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review 2017-08-14 16:34
22.11.63 - Stephen King,Wu Ming 1

The past does not want to be changed.

Se modifichi il passato devi aspettarti di ritrovare il presente diverso da come lo avevi lasciato (a parte moralismi e pregiudizi che sono immutabili: di là come di qua).
Ed è questo, in sostanza, che accade al giovane professor Jake Epping: varcata la soglia del tempo - “shat-HOOSH, shat-HOOSH” - si troverà a Lisbon Falls, esattamente il 9 settembre 1958 alle ore 11:58, poco più d’un paio d’anni prima della nomina a presidente degli Stati Uniti d’America di J.F. Kennedy. Attenderà il 22 novembre 1963 per cambiare il corso della Storia. Ma “il passato non vuole essere cambiato. Il passato è inflessibile”. Epping lo sa (e anche noi, Stephen!).
Ogni volta che Jake attraverserà il “buco del coniglio”, tutto sarà cancellato, azzerato. E il gioco dovrà iniziare daccapo. Viaggi nel tempo che potrebbero durare anni nel passato ma che mai superanno i due minuti nel presente.

Mi sono entusiasmata ed emozionata. A tratti. Alla fine, qualcosa è mancato.
Una scrittura che sa di tanto mestiere. Tuttavia, mi sono chiesta se King non abbia adottato il metodo “Dumas”. Chi sa, sa.
Nota di merito alla traduzione, davvero notevole.

P.S. Epperò, King! Non mi puoi ridurre Gavrilo Princip a “una mezzasega a cui manca qualche rotella”. Ma perché?!
Ecco, l’ho detto.

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review 2017-05-01 00:00
Empty Chairs: Selected Poems
Empty Chairs: Selected Poems - Liu Xia,M... Empty Chairs: Selected Poems - Liu Xia,Ming Di,Jennifer Stern Cigarettes, birds, household objects.
Everything is an inspiration for Liu Xia and her poetry is a tranquility for your senses.
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review 2017-04-08 01:22
Still in love with this series
DC Comics: Bombshells (2015-) #17 - Marguerite Bennett,Ming Doyle

The ghetto goes to war: Bombshells, Huntress, the Swing Kids, the Jews, the magic users, everyone.   And even while Zantanna realizes that she's been duped by The Joker's Daughter, and that the Nazi's know where they are and what they're planning, a new heroine arises: an unsurprising choice of a female Shazam.   Still, it's nice to see a Jewish girl wield this kind of power in the midst of the Holocaust.   (And look at me, reading about the Holocaust, which I couldn't do at all a decade ago!)


It's even nicer to see her own inner strength and belief that they would be okay and that they would win, even before she got her powers.   


Overall, a really hopeful series despite some really awful circumstances.   Looking forward to the last issue I got when they were on sale - the next issue.   After that, I'll be reading some comics from Black Mask I haven't gotten around to yet.

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review 2017-01-29 05:29
Dante's Inferno Redux
Constantine: The Hellblazer Vol. 1: Going Down (John Constantine, Hellblazer) - Riley Rossmo,Ming Doyle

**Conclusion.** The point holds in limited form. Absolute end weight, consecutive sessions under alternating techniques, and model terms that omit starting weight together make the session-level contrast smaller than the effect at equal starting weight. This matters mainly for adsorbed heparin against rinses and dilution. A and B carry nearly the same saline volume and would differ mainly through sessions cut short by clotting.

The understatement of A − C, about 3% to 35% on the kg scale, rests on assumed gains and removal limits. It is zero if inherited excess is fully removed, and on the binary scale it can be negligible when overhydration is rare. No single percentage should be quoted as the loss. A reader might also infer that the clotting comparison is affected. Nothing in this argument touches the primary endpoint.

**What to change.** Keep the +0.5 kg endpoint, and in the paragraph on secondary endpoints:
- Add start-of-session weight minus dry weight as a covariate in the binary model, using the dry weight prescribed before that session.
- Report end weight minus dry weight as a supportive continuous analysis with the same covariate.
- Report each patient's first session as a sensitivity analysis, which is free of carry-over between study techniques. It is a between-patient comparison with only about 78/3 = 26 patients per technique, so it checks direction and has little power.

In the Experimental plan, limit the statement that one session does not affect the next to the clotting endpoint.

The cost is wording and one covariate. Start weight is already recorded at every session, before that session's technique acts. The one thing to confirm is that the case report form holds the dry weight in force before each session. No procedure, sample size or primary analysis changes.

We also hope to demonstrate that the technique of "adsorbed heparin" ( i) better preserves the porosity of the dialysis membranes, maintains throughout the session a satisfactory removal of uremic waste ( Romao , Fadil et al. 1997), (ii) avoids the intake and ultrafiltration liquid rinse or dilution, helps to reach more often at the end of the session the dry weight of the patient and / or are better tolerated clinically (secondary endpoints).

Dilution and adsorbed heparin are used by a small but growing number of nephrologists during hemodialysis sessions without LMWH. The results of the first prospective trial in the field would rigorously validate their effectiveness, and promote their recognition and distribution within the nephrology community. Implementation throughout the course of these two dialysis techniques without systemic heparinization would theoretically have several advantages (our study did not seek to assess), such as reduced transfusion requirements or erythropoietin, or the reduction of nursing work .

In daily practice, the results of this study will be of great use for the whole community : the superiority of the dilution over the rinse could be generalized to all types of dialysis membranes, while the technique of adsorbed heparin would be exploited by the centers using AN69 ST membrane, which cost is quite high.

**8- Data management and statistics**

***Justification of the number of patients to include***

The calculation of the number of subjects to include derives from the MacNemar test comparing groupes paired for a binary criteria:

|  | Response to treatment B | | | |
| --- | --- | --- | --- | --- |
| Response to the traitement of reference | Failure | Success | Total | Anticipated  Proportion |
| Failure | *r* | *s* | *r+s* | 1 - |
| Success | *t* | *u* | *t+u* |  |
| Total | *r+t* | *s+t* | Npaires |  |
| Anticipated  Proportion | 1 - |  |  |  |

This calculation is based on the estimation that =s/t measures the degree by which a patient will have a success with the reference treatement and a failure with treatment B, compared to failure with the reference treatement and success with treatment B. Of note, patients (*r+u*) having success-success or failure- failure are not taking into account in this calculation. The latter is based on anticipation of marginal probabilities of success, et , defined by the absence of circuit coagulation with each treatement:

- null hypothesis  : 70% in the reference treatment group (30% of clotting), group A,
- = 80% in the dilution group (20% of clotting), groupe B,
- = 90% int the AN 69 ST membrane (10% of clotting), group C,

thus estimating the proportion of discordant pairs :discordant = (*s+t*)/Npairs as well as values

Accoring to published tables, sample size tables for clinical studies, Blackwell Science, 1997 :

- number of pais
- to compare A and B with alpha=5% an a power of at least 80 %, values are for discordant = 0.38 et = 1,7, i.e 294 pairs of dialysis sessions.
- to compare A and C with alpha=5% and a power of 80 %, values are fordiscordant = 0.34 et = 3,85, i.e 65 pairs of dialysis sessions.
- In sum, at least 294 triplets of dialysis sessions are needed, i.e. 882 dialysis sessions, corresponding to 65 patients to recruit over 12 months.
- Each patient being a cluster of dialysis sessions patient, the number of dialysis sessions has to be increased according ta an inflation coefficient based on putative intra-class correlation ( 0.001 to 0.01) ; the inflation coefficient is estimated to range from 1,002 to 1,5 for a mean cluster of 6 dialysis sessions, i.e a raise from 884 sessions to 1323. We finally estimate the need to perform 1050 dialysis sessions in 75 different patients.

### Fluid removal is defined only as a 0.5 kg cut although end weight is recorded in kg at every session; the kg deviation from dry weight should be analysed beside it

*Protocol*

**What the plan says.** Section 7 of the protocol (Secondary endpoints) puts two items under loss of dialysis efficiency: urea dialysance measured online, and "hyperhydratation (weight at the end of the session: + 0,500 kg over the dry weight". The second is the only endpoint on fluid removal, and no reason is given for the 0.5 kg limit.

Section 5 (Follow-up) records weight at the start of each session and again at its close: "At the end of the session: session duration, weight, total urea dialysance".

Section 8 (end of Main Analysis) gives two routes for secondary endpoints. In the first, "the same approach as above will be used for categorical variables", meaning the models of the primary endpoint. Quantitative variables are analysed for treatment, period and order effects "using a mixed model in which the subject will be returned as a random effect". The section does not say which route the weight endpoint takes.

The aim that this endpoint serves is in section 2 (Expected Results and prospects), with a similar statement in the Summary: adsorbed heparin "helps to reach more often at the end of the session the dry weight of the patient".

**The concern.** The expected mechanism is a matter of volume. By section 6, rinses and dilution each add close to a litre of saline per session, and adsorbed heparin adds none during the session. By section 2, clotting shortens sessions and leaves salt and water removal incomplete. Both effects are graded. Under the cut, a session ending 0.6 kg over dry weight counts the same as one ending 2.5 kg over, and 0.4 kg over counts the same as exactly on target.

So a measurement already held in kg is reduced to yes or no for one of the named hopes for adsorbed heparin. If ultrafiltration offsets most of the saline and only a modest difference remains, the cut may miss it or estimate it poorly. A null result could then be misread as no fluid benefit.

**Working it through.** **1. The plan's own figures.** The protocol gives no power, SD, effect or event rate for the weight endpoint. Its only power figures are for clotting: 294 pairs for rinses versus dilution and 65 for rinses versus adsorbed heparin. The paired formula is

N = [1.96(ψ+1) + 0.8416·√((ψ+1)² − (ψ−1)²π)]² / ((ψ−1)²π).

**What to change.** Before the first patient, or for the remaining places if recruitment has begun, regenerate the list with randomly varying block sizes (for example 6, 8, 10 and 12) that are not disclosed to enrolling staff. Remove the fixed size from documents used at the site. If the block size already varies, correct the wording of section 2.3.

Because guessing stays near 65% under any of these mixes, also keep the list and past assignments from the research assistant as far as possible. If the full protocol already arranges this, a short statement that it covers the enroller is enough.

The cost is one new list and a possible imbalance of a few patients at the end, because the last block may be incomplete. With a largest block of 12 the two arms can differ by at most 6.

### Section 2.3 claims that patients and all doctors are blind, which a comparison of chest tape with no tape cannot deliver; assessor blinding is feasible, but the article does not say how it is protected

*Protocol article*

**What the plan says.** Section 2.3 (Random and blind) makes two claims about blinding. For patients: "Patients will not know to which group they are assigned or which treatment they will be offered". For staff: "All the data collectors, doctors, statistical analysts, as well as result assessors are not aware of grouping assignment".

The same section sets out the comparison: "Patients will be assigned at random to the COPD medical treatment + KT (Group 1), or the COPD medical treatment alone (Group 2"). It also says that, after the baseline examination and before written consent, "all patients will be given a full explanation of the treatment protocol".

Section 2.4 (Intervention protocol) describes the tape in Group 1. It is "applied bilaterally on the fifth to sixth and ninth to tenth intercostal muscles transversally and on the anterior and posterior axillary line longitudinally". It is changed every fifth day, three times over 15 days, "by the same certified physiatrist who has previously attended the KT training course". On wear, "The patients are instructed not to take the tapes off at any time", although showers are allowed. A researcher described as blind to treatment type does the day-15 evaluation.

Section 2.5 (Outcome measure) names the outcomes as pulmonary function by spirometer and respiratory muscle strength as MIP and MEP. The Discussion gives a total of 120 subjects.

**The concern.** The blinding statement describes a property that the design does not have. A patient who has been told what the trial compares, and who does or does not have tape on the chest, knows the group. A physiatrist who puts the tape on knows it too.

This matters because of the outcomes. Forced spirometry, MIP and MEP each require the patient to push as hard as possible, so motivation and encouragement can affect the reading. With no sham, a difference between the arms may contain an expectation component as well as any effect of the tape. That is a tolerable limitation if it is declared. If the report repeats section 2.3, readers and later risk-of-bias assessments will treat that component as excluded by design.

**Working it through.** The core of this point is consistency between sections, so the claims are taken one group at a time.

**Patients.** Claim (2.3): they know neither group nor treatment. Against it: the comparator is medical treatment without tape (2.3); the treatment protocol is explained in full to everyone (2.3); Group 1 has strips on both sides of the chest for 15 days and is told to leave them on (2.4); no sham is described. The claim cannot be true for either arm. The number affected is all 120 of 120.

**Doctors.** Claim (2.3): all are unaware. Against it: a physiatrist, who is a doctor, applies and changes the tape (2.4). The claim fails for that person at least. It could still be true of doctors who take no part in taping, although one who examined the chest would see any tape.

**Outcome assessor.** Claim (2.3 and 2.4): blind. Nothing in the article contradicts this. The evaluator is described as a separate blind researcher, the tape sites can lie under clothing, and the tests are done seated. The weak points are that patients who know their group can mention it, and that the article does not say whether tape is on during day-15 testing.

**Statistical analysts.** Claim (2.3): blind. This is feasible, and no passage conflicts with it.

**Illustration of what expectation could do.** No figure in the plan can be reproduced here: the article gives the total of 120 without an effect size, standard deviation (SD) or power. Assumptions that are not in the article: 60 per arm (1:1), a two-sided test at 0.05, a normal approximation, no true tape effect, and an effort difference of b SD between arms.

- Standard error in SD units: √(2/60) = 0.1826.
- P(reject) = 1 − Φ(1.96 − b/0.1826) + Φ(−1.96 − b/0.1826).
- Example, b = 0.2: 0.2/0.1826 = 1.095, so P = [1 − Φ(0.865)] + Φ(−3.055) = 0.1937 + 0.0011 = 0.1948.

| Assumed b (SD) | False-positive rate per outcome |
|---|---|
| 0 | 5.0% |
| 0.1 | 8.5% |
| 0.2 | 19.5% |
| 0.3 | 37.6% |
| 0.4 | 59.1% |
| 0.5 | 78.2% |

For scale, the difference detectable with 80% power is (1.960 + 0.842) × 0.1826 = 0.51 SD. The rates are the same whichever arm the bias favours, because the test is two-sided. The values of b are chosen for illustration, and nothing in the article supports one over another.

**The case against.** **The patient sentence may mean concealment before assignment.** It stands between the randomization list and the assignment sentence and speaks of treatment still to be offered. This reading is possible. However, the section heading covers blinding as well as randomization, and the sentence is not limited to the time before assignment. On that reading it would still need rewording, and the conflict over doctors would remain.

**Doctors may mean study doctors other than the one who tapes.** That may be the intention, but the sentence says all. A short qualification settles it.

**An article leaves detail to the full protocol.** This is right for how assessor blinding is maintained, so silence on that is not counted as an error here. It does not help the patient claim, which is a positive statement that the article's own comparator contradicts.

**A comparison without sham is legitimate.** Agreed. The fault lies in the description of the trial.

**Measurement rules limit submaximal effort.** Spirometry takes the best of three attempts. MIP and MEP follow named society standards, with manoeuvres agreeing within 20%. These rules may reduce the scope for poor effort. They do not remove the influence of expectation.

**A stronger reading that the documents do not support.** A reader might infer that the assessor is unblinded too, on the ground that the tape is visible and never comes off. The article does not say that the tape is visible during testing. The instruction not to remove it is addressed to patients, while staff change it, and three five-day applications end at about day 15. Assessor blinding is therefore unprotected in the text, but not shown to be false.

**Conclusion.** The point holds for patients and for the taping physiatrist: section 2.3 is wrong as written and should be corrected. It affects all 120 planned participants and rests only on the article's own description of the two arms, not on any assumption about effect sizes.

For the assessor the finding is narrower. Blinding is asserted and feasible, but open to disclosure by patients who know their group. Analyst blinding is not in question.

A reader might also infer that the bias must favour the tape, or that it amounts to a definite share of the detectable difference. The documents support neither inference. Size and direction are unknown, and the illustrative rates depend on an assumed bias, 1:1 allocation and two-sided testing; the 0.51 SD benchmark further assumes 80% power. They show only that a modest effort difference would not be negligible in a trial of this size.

A new Constantine series that feels like old Constantine. Nice. Yeah, it's got the tone and the feel of the older series. By that I mean the cringy, it's the "that's not right" feeling I get when I read old Constantine. They haven't cleaned up this version and made him PC for a "kinder" generation. I didn't like the artwork so much. It's a little squiggly for my tastes. Okay, yes I'll keep reading. It's Constantine.

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review 2016-11-04 00:00
Ming Yellow
Ming Yellow - John P. Marquand This book was ok, but clearly not one of Marquand's best. Rodney Johnson is a journalist living in and reporting from China. At that time, China was a vast country ruled by warlords and bandits. The warlords were "generals" of one kind or another. Anyway, super rich financier, Edwin Newall has come to China seeking rare porcelains. He is accompanied by his daughter, the fabulously beautiful Melvina, or Mel, and his junior partner, Paul Steuben, who is basically the dumb jock type. Steuben is hoping to convince Mel into marrying him.

They run into a "westernized Chinese", Philip Liu, who had gone to missionary school and then graduated from the University of Pennsylvania. Liu tells them of a very rare porcelain, Ming Yellow. Only a very few pieces exist and they can be seen and purchased only by traveling into the interior. They go there and negotiate with one of the "generals", General Wu. It seems that Wu is trying to buy the allegiance of a local bandit and will use the proceeds of the Ming Yellow sale to forge the alliance.

But of course there's various kinds of skull duggery, complicated by Steuben's blundering stupidity and by Rodney Jones' attraction to Mel. It's one of those pass-the-time books that is ok, but not great. One problem with it for a reader some 80 years after publication is the racist stereotyping of the Chinese and the Chinese mind. I didn't find it hideously racist like Fu Manchu, but it did get a bit wearying. Perhaps it's just because naked racism has come out into the open again during our current political season. Whatever, I've mostly liked the Marquand books I've read, with the exception of the one he wrote that won him a Pulitzer Prize, the unbelievably boring, The Late George Appley. This, I think might be my least liked of the eight or so other books I've read by Marquand.
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